01 September 2005

Emergency planning

The New Orleans fiasco should make it very clear to everyone that the Department of Homeland Security is a sham.

The logistical challenges are exactly what DHS is supposed to be expert about, but the evidence so far is that their expertise and preparedness are literally zero. (Presumably the fiasco in Baghdad has similar roots-- giving another billion to Halliburton would not be an efficient way to fix New Orleans.)

In the aftermath of this, every American needs to confront their local experts to make sure that their community doesn't become the next New Orleans... so we all need to understand the challenges, since DHS doesn't.

Terrorist attacks, weather catastrophes, chemical spills, epidemics-- the challenges are basically the same everywhere.

One of the most useful insights I've seen was on the Huffington Post, pointing out how everything else depends on the communication systems working, especially the radios for police and other emergency responders. You have to think thru where these systems are vulnerable, and what you do if they fail.

Telecom is cheap these days, and there's no reason that a full substitute citywide wireless system couldn't be deployed within hours, if anyone had made the investment beforehand. A stockpile of devices that gets upgraded each year, and exhaustive scenario-testing of how best to put them into use.

One of the unexpected things about New Orleans is that the communication is so devastated that rumors are out of control-- nobody seems to know where the need is greatest. There should be a communication center dominating the cable news coverage, collating reports and squashing false rumors, updating a map that everyone can refer to.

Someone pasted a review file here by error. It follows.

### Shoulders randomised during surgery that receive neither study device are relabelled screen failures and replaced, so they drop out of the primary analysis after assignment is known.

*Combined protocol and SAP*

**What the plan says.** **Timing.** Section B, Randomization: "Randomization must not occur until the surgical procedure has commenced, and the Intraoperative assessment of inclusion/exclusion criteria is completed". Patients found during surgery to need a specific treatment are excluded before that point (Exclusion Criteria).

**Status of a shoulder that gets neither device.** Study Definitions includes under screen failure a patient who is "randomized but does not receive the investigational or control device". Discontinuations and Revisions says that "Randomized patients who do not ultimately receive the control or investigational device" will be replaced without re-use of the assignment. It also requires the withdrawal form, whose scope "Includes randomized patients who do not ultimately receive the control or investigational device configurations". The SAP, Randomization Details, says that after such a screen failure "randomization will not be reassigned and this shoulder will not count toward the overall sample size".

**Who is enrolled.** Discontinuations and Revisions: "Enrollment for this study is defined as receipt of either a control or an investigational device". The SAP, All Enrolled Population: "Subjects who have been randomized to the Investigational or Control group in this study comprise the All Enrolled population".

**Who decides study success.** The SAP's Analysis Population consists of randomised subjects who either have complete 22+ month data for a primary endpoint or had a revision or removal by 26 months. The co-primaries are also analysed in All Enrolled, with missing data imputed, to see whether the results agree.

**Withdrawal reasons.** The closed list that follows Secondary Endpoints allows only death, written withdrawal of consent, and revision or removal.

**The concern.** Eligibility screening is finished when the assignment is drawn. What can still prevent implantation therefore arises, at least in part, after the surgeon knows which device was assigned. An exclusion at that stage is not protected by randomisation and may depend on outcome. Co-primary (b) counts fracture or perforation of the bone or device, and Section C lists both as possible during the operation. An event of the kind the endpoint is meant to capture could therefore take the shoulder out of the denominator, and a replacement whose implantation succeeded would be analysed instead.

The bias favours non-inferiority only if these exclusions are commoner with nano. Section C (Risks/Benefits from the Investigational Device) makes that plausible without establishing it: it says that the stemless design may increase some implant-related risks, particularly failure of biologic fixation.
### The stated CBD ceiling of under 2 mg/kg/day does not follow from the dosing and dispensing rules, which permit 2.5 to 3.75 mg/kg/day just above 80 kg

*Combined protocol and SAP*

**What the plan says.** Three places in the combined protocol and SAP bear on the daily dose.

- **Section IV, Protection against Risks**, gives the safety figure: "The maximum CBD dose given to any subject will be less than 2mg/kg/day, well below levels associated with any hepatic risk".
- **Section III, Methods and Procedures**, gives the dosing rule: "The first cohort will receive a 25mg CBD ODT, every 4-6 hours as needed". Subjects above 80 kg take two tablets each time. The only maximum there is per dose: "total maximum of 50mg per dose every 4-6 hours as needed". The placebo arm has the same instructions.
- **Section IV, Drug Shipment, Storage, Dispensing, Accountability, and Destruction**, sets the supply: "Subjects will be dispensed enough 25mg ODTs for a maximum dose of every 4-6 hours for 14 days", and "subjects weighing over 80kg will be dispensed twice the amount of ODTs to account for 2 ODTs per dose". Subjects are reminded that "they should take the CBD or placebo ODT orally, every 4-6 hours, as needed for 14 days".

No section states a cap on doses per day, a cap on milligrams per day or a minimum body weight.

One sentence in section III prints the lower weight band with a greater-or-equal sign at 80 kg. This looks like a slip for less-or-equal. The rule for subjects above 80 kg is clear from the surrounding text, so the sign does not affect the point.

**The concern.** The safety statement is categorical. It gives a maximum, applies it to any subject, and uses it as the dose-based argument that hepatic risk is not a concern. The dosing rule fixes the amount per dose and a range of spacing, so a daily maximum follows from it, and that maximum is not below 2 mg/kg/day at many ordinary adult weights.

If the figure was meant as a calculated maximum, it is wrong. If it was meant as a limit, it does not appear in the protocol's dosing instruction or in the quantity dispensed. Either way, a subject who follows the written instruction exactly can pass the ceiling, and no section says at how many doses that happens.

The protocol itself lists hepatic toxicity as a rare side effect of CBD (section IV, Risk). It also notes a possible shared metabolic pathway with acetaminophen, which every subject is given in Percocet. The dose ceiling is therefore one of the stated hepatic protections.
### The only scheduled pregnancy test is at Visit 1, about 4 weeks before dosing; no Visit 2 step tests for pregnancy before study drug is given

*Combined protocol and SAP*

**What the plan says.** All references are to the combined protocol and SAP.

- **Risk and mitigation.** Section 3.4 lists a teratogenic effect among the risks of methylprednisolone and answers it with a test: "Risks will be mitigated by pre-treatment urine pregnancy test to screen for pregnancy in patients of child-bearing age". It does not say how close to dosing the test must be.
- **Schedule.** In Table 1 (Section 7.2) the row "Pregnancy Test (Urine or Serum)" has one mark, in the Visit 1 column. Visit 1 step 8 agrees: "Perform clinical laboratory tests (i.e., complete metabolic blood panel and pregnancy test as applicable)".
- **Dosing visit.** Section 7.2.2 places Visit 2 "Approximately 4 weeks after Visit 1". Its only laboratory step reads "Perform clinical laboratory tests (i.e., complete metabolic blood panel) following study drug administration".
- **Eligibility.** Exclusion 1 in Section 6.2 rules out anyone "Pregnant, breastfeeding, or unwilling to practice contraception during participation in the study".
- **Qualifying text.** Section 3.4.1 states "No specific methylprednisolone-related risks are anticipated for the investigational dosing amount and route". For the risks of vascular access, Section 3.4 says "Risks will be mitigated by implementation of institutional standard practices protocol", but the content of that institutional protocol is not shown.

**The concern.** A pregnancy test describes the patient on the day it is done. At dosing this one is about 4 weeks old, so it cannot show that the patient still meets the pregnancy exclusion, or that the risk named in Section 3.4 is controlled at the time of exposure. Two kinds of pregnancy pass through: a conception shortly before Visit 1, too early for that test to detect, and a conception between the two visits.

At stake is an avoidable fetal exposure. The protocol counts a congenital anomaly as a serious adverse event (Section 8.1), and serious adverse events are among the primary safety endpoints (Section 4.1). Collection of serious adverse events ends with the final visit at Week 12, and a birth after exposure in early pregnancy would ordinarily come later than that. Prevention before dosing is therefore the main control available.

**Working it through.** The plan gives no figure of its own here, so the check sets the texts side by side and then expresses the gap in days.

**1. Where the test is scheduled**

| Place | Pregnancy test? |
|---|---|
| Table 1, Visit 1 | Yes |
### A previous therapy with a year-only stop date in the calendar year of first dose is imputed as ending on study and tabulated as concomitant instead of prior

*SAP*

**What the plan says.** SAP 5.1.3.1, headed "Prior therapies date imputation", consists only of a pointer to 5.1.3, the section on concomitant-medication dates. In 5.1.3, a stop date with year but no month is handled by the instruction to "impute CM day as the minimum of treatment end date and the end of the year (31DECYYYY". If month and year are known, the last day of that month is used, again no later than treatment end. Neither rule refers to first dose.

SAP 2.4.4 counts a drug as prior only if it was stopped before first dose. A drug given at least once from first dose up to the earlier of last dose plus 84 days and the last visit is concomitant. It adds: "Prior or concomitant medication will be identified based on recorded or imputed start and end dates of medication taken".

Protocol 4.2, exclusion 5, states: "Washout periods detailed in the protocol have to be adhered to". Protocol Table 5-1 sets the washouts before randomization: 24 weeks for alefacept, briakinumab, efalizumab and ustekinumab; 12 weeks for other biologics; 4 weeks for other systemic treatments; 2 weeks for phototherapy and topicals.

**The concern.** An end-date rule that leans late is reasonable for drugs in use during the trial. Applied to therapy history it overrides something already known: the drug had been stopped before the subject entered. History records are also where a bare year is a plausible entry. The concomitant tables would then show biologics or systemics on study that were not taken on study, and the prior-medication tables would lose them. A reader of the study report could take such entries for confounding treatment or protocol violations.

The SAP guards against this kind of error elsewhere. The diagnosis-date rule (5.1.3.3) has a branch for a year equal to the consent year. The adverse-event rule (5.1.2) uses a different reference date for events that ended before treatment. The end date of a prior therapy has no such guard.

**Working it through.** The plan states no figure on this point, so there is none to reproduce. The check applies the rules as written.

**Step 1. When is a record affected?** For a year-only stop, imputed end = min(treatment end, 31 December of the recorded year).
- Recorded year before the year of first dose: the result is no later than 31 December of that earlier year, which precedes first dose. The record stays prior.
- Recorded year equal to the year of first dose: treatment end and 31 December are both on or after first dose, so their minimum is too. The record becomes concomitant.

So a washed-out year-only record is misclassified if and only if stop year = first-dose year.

Another obvious problem is local transportation-- New Orleans seems to be relying on helicopters that can't begin to deal with all the stranded people. Why wasn't there an armada standing by, of canoes or rowboats or whatever, that could be going door to door in the flooded areas? Why weren't as many as possible of the blocked navigation routes cleared immediately? (Hindsight is easy, but the point is to use the lessons, to think thru all possible next crises.)

Emergency housing is a vast problem-- we should be ready to turn any empty field into housing for 10,000 refugees in 24 hours. The military knows how-- why isn't this a no-brainer for the DHS?

When the levees survived the first 12 hours, the first priority should have been to monitor their continued integrity, with detailed plans for stopgap repairs, but this seems to have been completely overlooked. Every sort of catastrophe will have comparable critical vulnerabilities, and we have to think them thru in advance.

I suspect the skill that this sort of foresight requires is rare and unfamiliar to most people, and especially to bureaucrats. It seems to me much more like the novelist's skill, and I think composing realistic short stories about possible catastrophes is a valuable exercise that anyone can undertake. (I wrote one in 1996 about an atomic blast under the Sears Tower, and the big lesson that jumped out was that we need a strategy to smother the fires in the aftermath, so the radioactivity doesn't spread. But I doubt anyone in DHS is thinking about this.)